Technology is everywhere you look and it only takes a single trip through the supermarket checkout to see how much it’s impacting the front end. Technological advancements in the sector have enabled grocers the capability to handle payment methods efficiently, reduce labour costs, sanitize shopping carts with a touch of a button and keep an eye on shrink. Here are six technologies that are quickly changing the face of point-of-sale.
In terms of annual gross revenue, credit cards represent 31% of transactions, followed by cash (29%) and debit cards (26%), according to a 2008 survey conducted by the Bank of Canada.
“That is a lot of money to be handling, so there are some unique innovations being released right now for cash management and cash automation at the POS,” says Brian Sullivan, retail industry analyst and consultant, SCRS Services and former CEO of NCR Canada. German-based Wincor Nixdorf’s Cash Cycle Management uses “smart” deposit, dispensing and recycling systems that automate the entire cash handling process and shortens the cash cycle. Wincor is placing solutions for cash management at the heart of the Wincor World conference in January. “The technology combines functions found in ATMs, self-checkout and secure cash office to create zero shrink in a very vulnerable are of retail,” says Sullivan.
Employees don’t touch the cash anymore due to a complete automation of the cash management process, from customer to automated secure pickup. “It is really quite fantastic when you find technology that can handle 10 demoninations of paper currency in under a second,” says Sullivan. NCR Canada’s SelfServ Checkout also includes cash management and automation that features a standard coin and note recycling option. It enables retailers to invest fewer resources in managing cash.
MasterCard has pioneered a contactless payment system called PayPass—an ideal tool for retailers looking to speed up the payment process and shorten lines. PayPass credit cards are embedded with a small computer chip and antennas that allow consumers to simply tap the card at a reader. It then transmits the payment through radio frequency.
“It benefits the retailer by speeding up the process at the till and eliminates card-orientation issues,” says Scott Lapstra, vice-president, market development, MasterCard Canada.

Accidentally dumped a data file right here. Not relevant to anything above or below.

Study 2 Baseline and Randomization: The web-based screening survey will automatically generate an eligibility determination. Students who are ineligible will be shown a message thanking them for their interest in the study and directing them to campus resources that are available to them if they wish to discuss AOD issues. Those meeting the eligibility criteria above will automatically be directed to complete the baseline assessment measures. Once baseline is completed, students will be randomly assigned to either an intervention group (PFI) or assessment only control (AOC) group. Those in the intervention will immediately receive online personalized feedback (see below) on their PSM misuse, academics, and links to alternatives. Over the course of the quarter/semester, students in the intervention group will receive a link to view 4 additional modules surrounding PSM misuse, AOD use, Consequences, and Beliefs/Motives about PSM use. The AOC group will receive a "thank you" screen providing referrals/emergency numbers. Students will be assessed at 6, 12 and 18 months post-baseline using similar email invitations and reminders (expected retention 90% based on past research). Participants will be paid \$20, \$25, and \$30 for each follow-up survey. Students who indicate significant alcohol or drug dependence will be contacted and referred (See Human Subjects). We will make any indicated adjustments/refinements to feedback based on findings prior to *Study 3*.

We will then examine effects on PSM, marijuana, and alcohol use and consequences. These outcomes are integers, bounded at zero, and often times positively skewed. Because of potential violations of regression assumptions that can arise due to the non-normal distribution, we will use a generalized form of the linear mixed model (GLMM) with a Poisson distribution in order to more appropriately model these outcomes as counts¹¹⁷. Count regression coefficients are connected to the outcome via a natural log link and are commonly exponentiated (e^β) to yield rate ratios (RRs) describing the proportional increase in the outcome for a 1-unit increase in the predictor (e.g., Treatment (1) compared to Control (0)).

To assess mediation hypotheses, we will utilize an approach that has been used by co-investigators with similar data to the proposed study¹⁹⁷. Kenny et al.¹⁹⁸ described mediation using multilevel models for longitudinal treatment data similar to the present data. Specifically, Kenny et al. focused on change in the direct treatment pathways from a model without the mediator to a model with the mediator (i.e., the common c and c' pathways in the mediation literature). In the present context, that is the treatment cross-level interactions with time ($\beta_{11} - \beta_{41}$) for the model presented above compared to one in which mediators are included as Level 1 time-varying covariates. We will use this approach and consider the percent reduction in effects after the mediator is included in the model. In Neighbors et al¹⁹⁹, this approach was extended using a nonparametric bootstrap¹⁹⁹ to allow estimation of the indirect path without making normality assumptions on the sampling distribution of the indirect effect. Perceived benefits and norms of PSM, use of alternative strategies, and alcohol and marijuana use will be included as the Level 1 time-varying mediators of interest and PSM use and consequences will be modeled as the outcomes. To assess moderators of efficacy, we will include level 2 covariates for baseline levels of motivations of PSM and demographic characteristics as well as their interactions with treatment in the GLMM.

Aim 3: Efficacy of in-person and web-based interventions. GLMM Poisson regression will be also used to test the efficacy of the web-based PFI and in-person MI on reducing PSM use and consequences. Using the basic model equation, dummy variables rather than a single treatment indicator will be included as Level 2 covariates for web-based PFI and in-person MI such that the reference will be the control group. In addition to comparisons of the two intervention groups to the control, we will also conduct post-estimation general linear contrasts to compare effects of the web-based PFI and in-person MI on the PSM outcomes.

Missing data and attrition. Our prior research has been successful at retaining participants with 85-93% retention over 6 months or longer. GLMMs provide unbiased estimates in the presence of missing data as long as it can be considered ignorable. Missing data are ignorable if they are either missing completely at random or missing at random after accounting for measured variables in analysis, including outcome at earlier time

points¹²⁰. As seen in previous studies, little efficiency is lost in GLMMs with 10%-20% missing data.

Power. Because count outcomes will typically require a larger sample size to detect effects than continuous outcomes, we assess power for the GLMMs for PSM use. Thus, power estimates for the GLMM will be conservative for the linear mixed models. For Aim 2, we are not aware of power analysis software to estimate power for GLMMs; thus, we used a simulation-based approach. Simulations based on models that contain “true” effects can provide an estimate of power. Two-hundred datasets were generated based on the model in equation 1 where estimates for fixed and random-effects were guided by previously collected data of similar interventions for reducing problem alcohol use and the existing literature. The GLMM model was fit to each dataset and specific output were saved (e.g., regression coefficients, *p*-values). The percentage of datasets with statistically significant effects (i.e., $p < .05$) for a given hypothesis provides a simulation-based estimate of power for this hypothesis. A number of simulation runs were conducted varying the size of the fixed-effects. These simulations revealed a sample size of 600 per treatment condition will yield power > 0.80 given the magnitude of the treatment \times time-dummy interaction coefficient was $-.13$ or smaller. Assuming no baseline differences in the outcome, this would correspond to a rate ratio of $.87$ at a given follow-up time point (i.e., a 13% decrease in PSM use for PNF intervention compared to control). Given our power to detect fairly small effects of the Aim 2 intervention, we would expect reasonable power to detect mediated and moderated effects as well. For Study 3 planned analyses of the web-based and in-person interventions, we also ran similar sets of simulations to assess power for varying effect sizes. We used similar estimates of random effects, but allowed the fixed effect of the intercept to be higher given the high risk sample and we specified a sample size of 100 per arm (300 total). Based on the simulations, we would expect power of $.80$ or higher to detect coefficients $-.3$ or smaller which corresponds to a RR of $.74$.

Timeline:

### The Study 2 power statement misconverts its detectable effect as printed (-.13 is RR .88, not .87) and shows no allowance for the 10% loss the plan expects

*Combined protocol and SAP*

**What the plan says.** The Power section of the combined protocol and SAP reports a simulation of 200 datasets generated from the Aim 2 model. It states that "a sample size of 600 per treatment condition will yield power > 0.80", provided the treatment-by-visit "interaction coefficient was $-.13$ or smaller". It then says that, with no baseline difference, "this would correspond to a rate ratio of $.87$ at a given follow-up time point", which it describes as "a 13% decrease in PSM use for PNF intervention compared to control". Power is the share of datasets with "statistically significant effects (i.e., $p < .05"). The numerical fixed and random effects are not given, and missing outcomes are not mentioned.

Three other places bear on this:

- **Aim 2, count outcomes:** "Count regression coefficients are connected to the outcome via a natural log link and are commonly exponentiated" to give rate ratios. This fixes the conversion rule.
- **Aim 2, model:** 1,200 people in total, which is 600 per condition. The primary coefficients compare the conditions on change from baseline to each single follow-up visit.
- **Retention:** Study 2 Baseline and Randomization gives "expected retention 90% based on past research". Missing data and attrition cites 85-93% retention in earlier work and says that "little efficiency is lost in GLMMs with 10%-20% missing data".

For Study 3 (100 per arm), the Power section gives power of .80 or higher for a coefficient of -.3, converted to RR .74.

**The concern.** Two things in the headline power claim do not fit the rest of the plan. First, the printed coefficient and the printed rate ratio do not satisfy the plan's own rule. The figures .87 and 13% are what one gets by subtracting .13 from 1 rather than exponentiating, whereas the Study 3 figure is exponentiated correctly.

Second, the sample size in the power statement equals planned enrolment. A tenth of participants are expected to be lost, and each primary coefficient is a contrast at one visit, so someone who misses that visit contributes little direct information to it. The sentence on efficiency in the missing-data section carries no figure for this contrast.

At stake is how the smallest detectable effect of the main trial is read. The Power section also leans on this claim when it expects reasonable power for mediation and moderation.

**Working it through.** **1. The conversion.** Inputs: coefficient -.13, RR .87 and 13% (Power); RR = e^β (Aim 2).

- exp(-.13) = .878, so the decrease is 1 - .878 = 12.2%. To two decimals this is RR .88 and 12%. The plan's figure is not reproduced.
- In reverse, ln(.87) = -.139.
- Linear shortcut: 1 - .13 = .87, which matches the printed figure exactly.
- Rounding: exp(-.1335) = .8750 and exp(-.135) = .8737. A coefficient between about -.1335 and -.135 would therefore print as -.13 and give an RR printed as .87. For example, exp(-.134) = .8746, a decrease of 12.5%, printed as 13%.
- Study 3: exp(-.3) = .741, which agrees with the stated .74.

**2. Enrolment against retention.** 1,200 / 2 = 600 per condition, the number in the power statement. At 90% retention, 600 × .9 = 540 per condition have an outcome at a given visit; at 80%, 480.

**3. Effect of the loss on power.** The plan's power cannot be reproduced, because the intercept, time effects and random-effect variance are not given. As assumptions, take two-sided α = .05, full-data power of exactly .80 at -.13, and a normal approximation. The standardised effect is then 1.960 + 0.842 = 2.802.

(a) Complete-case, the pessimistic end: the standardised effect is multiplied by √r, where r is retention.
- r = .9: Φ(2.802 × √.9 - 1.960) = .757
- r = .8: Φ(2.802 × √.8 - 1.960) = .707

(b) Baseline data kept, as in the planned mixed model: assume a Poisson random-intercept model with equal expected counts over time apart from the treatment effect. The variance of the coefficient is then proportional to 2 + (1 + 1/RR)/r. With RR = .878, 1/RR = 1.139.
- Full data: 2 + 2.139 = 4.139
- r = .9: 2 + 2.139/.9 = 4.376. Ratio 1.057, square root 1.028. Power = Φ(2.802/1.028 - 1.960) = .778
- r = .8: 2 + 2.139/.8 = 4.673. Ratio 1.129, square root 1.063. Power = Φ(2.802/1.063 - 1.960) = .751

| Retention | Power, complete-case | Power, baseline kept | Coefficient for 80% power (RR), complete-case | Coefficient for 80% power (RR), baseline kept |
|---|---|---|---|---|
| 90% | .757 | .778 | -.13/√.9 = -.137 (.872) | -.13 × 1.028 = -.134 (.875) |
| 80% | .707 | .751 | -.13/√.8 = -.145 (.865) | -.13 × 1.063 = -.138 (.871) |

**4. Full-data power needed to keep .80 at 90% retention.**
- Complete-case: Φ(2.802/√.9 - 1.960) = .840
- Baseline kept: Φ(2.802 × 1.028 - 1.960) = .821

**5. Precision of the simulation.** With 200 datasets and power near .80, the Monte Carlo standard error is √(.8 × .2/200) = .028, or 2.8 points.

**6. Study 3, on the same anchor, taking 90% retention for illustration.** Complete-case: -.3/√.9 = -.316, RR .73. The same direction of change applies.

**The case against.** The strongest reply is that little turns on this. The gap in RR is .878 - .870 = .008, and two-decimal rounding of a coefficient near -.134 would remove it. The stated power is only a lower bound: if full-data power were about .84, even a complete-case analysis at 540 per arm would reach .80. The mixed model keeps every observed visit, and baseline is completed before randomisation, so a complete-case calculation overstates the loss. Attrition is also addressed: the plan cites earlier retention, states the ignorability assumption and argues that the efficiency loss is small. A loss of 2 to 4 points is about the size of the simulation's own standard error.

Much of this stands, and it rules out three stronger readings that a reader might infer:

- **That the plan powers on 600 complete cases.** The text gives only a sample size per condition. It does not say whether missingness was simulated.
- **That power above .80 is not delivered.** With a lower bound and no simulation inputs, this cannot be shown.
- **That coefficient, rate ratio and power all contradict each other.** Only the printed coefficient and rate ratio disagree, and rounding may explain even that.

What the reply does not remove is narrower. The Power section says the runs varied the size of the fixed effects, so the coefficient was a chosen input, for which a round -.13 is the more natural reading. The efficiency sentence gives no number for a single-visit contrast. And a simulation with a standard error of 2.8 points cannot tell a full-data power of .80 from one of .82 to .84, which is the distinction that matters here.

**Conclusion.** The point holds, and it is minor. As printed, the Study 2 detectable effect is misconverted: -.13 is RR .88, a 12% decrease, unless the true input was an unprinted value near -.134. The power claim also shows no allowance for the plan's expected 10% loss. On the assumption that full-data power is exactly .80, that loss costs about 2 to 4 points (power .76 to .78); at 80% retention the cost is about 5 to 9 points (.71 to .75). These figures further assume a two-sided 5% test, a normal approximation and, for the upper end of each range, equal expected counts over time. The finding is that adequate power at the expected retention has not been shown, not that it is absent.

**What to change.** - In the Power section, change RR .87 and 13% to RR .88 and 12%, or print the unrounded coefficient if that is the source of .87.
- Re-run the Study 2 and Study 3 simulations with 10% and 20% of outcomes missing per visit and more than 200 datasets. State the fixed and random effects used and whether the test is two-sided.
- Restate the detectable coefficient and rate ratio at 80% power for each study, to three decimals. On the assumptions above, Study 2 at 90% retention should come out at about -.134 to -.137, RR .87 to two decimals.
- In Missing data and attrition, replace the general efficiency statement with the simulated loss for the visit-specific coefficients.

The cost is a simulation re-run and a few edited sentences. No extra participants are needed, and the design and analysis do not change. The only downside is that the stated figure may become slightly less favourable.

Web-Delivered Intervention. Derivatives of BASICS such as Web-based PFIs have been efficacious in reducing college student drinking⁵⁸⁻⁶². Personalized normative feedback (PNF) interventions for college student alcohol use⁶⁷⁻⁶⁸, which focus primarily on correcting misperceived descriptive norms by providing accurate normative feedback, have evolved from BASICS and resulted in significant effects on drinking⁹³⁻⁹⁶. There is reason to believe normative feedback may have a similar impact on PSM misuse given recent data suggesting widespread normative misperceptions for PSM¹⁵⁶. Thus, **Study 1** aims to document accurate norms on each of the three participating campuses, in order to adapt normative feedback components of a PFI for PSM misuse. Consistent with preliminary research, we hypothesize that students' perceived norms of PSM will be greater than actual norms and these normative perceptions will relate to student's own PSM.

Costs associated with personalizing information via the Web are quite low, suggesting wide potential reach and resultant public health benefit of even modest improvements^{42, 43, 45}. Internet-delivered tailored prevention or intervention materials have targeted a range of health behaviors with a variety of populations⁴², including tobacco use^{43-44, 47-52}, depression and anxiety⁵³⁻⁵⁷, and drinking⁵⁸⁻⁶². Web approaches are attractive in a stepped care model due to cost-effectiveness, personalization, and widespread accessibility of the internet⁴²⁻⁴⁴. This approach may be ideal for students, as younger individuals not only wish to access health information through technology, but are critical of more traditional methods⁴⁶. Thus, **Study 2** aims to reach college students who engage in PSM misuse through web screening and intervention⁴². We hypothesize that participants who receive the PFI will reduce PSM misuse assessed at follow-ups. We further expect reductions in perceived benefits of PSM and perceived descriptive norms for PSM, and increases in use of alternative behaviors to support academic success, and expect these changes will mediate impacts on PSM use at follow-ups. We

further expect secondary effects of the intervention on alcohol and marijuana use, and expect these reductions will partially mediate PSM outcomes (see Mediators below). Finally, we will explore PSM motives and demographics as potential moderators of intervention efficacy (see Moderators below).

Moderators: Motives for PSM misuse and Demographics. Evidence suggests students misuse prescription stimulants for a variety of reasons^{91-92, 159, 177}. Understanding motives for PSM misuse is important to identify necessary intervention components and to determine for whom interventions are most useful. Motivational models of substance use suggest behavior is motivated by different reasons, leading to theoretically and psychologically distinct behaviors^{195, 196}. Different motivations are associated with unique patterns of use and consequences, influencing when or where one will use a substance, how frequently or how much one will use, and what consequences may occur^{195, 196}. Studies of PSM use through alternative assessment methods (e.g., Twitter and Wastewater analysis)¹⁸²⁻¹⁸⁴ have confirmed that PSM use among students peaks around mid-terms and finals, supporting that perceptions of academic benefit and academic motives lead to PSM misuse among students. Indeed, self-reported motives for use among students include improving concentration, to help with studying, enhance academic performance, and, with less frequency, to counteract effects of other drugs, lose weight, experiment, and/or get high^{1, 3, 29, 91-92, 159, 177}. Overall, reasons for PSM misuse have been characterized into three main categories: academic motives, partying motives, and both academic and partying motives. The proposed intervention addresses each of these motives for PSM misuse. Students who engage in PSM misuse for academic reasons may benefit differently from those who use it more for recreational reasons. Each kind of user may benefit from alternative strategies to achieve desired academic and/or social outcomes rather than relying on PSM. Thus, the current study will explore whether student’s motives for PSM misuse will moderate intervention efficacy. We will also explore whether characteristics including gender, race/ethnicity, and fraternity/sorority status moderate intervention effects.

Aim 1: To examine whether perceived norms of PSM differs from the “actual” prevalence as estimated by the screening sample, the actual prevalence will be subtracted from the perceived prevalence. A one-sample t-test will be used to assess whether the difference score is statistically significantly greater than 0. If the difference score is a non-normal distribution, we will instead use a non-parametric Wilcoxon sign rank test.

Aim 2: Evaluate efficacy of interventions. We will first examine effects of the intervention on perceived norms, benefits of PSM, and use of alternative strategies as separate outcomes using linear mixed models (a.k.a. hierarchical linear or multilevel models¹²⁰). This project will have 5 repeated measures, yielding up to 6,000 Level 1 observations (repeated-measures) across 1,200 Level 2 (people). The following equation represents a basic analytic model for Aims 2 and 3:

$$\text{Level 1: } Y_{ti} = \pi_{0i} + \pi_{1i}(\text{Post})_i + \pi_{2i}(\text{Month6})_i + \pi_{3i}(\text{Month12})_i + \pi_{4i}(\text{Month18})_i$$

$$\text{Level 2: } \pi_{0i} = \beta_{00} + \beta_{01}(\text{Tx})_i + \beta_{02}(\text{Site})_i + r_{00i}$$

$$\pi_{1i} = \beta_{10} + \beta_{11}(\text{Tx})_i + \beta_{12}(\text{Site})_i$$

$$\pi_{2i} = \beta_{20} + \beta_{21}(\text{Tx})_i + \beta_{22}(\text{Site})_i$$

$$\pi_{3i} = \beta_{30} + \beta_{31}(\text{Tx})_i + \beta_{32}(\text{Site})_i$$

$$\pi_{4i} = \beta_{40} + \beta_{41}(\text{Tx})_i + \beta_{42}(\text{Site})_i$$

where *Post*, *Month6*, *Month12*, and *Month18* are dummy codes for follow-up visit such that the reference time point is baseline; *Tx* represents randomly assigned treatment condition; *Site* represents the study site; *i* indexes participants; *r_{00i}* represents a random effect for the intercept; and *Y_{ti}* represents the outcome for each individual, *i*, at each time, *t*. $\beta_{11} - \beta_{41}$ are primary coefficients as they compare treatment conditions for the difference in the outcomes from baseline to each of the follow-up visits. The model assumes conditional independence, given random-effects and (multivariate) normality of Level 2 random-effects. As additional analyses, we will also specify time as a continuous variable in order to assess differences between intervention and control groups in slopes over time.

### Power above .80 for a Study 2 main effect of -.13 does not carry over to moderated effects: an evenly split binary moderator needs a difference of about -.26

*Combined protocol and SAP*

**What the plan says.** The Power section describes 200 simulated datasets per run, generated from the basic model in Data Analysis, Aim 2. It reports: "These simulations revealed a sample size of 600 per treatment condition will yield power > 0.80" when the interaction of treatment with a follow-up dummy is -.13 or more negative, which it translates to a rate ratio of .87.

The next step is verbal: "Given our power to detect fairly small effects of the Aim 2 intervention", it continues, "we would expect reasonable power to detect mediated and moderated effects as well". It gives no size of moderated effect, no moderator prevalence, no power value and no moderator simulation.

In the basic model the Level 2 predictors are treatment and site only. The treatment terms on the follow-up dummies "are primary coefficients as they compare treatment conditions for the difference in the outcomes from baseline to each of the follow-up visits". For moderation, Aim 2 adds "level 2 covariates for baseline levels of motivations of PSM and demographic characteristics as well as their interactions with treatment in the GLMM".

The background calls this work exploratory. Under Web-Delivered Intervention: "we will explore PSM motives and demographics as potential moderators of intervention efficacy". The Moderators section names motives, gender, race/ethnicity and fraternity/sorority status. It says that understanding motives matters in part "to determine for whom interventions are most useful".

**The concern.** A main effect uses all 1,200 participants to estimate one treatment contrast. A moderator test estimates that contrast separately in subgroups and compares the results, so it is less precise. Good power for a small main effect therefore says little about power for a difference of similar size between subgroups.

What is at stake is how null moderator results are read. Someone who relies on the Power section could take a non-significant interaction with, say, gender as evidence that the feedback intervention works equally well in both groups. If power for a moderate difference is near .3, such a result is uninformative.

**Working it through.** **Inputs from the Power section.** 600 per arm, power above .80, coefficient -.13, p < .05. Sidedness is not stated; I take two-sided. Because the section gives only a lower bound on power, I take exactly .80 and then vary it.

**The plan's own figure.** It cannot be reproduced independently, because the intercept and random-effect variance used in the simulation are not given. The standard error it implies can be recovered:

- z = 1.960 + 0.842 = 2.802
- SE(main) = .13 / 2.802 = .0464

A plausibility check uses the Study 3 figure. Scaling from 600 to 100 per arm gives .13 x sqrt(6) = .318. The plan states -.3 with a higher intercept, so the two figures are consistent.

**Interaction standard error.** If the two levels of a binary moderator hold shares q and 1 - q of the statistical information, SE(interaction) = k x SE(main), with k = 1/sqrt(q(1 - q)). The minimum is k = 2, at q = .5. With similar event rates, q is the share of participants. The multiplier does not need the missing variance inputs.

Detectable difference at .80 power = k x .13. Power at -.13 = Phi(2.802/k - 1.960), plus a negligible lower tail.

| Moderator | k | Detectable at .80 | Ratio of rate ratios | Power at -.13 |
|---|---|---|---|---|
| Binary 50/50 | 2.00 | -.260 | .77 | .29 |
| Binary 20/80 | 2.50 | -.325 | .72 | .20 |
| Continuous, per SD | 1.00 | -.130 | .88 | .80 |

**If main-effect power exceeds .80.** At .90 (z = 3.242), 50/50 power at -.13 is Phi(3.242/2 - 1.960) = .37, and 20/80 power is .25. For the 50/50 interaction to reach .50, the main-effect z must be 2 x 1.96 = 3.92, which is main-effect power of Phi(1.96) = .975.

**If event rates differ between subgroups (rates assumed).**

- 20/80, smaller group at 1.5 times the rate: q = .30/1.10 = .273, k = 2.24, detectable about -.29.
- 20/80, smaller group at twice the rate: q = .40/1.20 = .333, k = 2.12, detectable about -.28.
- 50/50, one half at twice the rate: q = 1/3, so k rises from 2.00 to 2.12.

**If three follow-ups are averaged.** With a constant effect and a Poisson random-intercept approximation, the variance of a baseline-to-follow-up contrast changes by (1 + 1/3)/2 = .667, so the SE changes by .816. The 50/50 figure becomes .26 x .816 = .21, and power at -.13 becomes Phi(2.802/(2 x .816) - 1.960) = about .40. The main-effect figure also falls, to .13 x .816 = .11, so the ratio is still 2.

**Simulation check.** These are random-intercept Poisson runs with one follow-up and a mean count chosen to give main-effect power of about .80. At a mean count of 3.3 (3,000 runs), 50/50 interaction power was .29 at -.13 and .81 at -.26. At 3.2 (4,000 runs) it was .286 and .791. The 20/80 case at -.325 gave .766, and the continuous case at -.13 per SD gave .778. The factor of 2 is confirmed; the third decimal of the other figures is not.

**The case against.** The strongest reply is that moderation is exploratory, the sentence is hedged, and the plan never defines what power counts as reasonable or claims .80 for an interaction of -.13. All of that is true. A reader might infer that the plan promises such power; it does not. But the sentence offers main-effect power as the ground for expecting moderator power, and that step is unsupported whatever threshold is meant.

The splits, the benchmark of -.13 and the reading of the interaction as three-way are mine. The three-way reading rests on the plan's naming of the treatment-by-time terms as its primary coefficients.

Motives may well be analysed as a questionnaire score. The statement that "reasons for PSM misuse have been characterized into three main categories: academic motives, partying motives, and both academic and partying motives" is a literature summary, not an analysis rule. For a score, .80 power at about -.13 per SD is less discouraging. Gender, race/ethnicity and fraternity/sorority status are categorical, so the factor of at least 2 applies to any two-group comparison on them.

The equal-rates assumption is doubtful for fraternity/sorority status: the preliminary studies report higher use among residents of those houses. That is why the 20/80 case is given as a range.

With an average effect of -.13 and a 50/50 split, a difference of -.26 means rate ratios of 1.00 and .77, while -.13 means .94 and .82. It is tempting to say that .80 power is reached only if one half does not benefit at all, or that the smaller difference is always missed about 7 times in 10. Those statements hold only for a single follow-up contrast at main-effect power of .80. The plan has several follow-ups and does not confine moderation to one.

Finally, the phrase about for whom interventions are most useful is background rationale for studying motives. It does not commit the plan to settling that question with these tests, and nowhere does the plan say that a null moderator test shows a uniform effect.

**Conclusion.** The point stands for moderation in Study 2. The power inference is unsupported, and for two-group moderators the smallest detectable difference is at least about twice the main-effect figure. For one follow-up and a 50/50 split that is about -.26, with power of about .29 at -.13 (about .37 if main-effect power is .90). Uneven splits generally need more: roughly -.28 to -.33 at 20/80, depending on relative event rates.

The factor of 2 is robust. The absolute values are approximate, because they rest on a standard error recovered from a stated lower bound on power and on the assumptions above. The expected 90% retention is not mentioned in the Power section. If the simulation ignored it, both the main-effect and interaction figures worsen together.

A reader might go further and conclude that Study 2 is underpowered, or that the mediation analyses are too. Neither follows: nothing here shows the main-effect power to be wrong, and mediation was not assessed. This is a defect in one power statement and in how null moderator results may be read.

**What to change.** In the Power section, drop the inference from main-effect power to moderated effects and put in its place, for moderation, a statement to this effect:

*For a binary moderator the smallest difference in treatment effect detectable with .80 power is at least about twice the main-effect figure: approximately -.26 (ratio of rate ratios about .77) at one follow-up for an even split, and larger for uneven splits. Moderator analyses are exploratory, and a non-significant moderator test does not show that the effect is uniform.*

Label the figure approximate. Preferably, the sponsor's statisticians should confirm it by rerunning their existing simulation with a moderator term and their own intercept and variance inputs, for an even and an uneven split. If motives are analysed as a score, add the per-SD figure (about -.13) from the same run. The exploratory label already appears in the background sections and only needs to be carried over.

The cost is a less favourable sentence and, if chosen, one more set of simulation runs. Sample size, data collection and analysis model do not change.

This past summer, MasterCard tested Near Field Communications–enabled phones with MasterCard PayPass capability on Bell Mobility’s wireless network. The four-month trial was a major step in bringing contactless payments via mobile phones to the Canadian market.
Touch screens with function keys are quickly becoming a popular choice over keyboards, which require cashiers to memorize numerous product codes. “The screens and applications create a more intuitive environment that reduces cashier training and specialization,” says Sullivan. “Keyboards force the operator to select the right choice at the right point in the sales transaction.”
NCR has a unique LCD interface called NCR RealPOS Dynakey available in touch and non-touch-screen versions. This operator interface for point-of-sale terminals that leads employees through intuitive, ATM-like interactions. It’s designed to work how employees think, instead of training employees to think like a computer.
“The simplicity of this platform allows cashier training time decreases of 60%, productivity up by 44% and errors being reduced by 89%,” says Tim Dickey, self-service solutions specialist, NCR Canada. “The direction that this technology is going in is easing usability and enabling retailers to increase productivity.”
Ultraviolet Light Cart Sanitization
A new company called SaniCart-UV has developed an easy way for customers to sanitize their shopping carts in less than 20 seconds.
The way the system works is that a consumer pulls his or her shopping cart out from the pack and pushes it into the SaniCart-UV system handle first. With a simple push of the start button, a germicidal ultraviolet light is emitted for approximately 10 seconds, efficiently destroying any germs or bacteria on the handle. A hand-sanitizer dispenser is conveniently located on the system to ensure no additional bacteria will be transmitted after the process has taken place.
“You have thousands of hands touching those cart handles, including customers who have young children that sit in the basket area. So we have looked at an option from a supermarket perspective that will address core concerns about sanitization,” says Glenn Davis, CEO, SaniCart-UV. “The customer is made visually aware that their cart has been sanitized prior to them handling it further, providing them with peace of mind.”